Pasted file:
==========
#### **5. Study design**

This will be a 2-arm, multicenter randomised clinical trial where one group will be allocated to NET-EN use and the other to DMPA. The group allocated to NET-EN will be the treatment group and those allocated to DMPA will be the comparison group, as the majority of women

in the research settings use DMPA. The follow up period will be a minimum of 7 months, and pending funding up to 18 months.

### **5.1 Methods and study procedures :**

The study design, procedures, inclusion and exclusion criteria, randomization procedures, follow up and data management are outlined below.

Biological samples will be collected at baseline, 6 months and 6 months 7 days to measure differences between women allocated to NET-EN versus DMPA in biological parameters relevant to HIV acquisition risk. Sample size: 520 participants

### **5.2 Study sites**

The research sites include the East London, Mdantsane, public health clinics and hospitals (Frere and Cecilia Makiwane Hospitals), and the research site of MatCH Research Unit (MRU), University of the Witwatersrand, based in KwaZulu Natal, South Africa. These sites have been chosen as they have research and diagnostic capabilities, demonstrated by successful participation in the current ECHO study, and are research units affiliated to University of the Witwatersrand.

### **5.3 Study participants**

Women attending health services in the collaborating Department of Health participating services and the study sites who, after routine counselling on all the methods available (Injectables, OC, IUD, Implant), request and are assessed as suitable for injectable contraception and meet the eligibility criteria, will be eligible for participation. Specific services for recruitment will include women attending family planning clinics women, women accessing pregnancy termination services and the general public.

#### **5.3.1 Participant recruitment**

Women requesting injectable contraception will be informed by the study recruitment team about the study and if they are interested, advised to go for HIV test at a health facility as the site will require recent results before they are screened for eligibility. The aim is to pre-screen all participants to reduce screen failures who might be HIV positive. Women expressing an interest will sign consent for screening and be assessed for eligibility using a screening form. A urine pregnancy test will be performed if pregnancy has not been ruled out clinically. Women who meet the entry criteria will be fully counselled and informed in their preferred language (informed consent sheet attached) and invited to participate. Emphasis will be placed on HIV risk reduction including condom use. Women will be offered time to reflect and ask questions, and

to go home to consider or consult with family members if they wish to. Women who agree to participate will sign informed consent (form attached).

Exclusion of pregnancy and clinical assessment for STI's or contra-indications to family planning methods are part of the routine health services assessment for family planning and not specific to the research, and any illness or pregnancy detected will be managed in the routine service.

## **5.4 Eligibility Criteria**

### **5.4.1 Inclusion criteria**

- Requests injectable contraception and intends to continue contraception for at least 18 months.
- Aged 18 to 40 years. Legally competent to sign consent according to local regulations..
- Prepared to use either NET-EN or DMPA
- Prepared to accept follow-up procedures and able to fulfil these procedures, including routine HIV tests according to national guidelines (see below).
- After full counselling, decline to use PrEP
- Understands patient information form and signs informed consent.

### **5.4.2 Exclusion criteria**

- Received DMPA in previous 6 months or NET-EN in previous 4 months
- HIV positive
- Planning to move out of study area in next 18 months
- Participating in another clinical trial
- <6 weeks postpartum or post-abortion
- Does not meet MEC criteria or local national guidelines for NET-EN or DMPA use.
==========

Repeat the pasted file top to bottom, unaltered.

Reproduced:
#### **5. Study design**

This will be a 2-arm, multicenter randomised clinical trial where one group will be allocated to NET-EN use and the other to DMPA. The group allocated to NET-EN will be the treatment group and those allocated to DMPA will be the comparison group, as the majority of women

in the research settings use DMPA. The follow up period will be a minimum of 7 months, and pending funding up to 18 months.

### **5.1 Methods and study procedures :**

The study design, procedures, inclusion and exclusion criteria, randomization procedures, follow up and data management are outlined below.

Biological samples will be collected at baseline, 6 months and 6 months 7 days to measure differences between women allocated to NET-EN versus DMPA in biological parameters relevant to HIV acquisition risk. Sample size: 520 participants

### **5.2 Study sites**

The research sites include the East London, Mdantsane, public health clinics and hospitals (Frere and Cecilia Makiwane Hospitals), and the research site of MatCH Research Unit (MRU), University of the Witwatersrand, based in KwaZulu Natal, South Africa. These sites have been chosen as they have research and diagnostic capabilities, demonstrated by successful participation in the current ECHO study, and are research units affiliated to University of the Witwatersrand.

### **5.3 Study participants**

Women attending health services in the collaborating Department of Health participating services and the study sites who, after routine counselling on all the methods available (Injectables, OC, IUD, Implant), request and are assessed as suitable for injectable contraception and meet the eligibility criteria, will be eligible for participation. Specific services for recruitment will include women attending family planning clinics women, women accessing pregnancy termination services and the general public.

#### **5.3.1 Participant recruitment**

Women requesting injectable contraception will be informed by the study recruitment team about the study and if they are interested, advised to go for HIV test at a health facility as the site will require recent results before they are screened for eligibility. The aim is to pre-screen all participants to reduce screen failures who might be HIV positive. Women expressing an interest will sign consent for screening and be assessed for eligibility using a screening form. A urine pregnancy test will be performed if pregnancy has not been ruled out clinically. Women who meet the entry criteria will be fully counselled and informed in their preferred language (informed consent sheet attached) and invited to participate. Emphasis will be placed on HIV risk reduction including condom use. Women will be offered time to reflect and ask questions, and

to go home to consider or consult with family members if they wish to. Women who agree to participate will sign informed consent (form attached).

Exclusion of pregnancy and clinical assessment for STI's or contra-indications to family planning methods are part of the routine health services assessment for family planning and not specific to the research, and any illness or pregnancy detected will be managed in the routine service.

## **5.4 Eligibility Criteria**

### **5.4.1 Inclusion criteria**

- Requests injectable contraception and intends to continue contraception for at least 18 months.
- Aged 18 to 40 years. Legally competent to sign consent according to local regulations..
- Prepared to use either NET-EN or DMPA
- Prepared to accept follow-up procedures and able to fulfil these procedures, including routine HIV tests according to national guidelines (see below).
- After full counselling, decline to use PrEP
- Understands patient information form and signs informed consent.

### **5.4.2 Exclusion criteria**

- Received DMPA in previous 6 months or NET-EN in previous 4 months
- HIV positive
- Planning to move out of study area in next 18 months
- Participating in another clinical trial
- <6 weeks postpartum or post-abortion
- Does not meet MEC criteria or local national guidelines for NET-EN or DMPA use.